The Kay group did this by adding an equimolar amount of benzene to the reaction and observing whether there were exchange peaks. If you examine their figure 3c, it’s clear that exchange occurs between all three possible states: (G)round, (E)xcited, and (B)ound. This might seem to contradict their hypothesis. However, the E→B exchange peaks have very low intensity and take significantly longer to reach a maximum than the other exchange peaks. Therefore, this exchange peak may represent a low-frequency E→G→B event rather than direct exchange between the E and B states. Fits of the exchange curves seem to substantiate this interpretation, as the fit tended towards a value of zero for kEB and the χ2 jumped up significantly when kEB was fixed to a very low number.

My only concern with this result is that the kEG rate changes from ~31 to ~36 s-1 when benzene is added (kGE remains the same). It’s possible that the presence of benzene really does accelerate this process, or that the errors are underestimated. The model might also be janky in some hidden way, but my back-of-the-envelope check of the parameters suggests that the results are consistent with what is known about benzene binding to the L99A mutant, e.g. various ways of calculating the KD from these data produce a value of approximately 1 mM, matching earlier results.

If the E state does not represent a binding-competent state, that means the protein must be exchanging to yet another, still-undetected state. According to Bouviginies et al., the E structure they determined can account for all of the observed chemical exchange. If the alternative state that is capable of admitting benzene to the hydrophobic pocket cannot be detected by relaxation-dispersion experiments, it must constitute a very small fraction of the overall protein population (< 1%) and undergo very fast exchange. In principle, the existence of such a process can be detected using experiments designed to measure the intrinsic R2 of a residue, and also should be detectable using 1H experiments directed towards the methyl groups (the side chains likely represent the best bet for explaining the phenomenon). It does not appear that those experiments have been done yet, but I’m certain they’re underway.

Bouvignies et al. made a third construct incorporating the R119P mutation to stabilize the E state even further. This succeeded, producing a protein that spent most of its time in the E state and occasionally sampled the G state. The paper contains no data as to whether benzene detectably binds this mutant, although that strikes me as an obvious experiment to try. Presumably the obligate route through a high-energy intermediate would slow the kinetics of binding relative to the single mutant. If the penalty for adopting the G fold in this mutant is high enough, it might also significantly reduce the affinity.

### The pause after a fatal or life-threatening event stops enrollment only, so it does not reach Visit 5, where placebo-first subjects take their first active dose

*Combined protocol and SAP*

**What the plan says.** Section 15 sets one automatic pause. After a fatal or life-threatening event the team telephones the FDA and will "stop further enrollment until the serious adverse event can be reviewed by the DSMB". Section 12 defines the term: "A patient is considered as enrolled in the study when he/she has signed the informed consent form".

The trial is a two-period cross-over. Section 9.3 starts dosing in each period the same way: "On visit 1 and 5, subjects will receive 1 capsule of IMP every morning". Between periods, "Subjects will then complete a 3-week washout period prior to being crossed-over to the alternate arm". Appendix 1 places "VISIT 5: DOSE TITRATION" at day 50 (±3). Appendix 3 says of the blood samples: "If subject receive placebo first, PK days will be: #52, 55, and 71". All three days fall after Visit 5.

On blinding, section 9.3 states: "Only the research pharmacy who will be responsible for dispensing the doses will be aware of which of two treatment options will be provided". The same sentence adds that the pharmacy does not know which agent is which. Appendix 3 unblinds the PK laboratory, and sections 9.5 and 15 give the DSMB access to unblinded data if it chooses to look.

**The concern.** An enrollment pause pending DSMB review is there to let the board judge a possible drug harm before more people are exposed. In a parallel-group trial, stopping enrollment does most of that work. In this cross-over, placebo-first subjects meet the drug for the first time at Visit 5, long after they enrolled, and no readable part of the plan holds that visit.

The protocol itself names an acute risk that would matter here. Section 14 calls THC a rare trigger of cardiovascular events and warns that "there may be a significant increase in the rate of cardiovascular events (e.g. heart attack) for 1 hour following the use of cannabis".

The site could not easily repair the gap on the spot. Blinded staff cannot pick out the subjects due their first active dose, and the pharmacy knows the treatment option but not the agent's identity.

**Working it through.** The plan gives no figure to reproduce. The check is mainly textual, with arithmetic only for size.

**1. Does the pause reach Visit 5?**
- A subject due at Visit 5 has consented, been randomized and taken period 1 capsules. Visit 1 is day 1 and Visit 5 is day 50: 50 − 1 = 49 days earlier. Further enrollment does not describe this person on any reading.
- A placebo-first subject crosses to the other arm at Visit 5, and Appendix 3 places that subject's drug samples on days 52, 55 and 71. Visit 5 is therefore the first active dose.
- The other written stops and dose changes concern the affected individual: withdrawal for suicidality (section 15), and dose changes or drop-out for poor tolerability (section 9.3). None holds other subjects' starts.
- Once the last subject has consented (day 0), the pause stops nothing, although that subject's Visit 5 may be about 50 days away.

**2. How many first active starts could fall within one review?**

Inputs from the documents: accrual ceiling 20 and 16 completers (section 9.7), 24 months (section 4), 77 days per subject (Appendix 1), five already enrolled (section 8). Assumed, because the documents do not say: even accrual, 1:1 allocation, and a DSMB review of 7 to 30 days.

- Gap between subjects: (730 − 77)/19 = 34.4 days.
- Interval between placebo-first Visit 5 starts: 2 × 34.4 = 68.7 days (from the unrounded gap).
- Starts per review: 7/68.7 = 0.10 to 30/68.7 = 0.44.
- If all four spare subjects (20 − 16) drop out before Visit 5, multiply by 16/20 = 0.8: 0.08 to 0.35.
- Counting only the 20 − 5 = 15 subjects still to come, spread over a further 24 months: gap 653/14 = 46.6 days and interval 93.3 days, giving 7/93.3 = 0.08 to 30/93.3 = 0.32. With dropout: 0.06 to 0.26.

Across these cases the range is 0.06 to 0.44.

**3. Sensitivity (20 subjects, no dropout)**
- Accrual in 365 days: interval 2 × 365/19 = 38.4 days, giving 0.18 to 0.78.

The findings in this paper are not of any immediate practical use. The L99A mutant is a biophysical curiosity, not a disease target, and most of these techniques have been presented before, at least individually. However, this does serve as a very nice example of the advanced NMR methods that allow the determination of minor states, and of the surprising findings that can be derived from them. This paper should serve as a model approach to this sort of question, which may find broad applicability in the study of signaling, ligand binding, and protein evolution.


Disclaimer: I am currently collaborating with David Baker’s lab on a research project using ROSETTA.

1) Bouvignies G, Vallurupalli P, Hansen D, Correia B, Lange O, Bah A, Vernon R, Dahlquist FW, Baker D, & Kay LE (2011). Solution structure of a minor and transiently formed state of a T4 lysozyme mutant Nature, 477 (7362), 111-114 DOI: 10.1038/nature10349

2) Mulder FA, Mittermaier A, Hon B, Dahlquist FW, & Kay LE (2001). Studying excited states of proteins by NMR spectroscopy. Nature structural biology, 8 (11), 932-5 PMID: 11685237

Jan 272011
 

ResearchBlogging.orgThe enzyme imidazole glycerophosphate synthase (IGPS) can be a bit of a lump. If you bind just one substrate it doesn’t do anything, even though its two active sites are separated by more than 30 Å. Only if the second substrate also binds does catalysis actually go at anything like a respectable rate. In a recent paper in Structureresearchers from Yale report evidence that this change of pace results from a change in dynamics.

Apo- IGPS from Thermatoga maritima
PDB code: 1GPW

IGPS consists of two different protein subunits, HisH and HisF (above). HisH performs a relatively standard hydrolysis of glutamine, producing ammonia and glutamic acid. The ammonia molecule is then used by HisF as part of a cyclization reaction involving a weird nucleotide called PRFAR (with an IUPAC name that’s just too long to bother with). The products of this reaction feed into the biosynthesis of histidine (as you might guess from the name) and the purines. In an example of poor planning, however, the active sites for these two reactions are separated by a great distance. Glutamine hydrolysis takes place near the interface between the proteins (which bind to each other with nM affinity), while PRFAR cyclization takes place at the far end of HisF (near the bottom of the image). This is too far for the ammonia to be efficiently transferred by any direct action of the enzyme itself. Therefore, the reaction proceeds when the NH3 travels down the β-barrel of HisF to its distant active site (see image below left). The upside of this system is that ammonia gets where it needs to go. The downside of it is that unless the hydrolysis reaction only occurs when PRFAR is in position, this enzyme will be a little ammonia factory, costing the cell a fortune in nitrogen. Therefore, the cleavage reaction must be tightly regulated.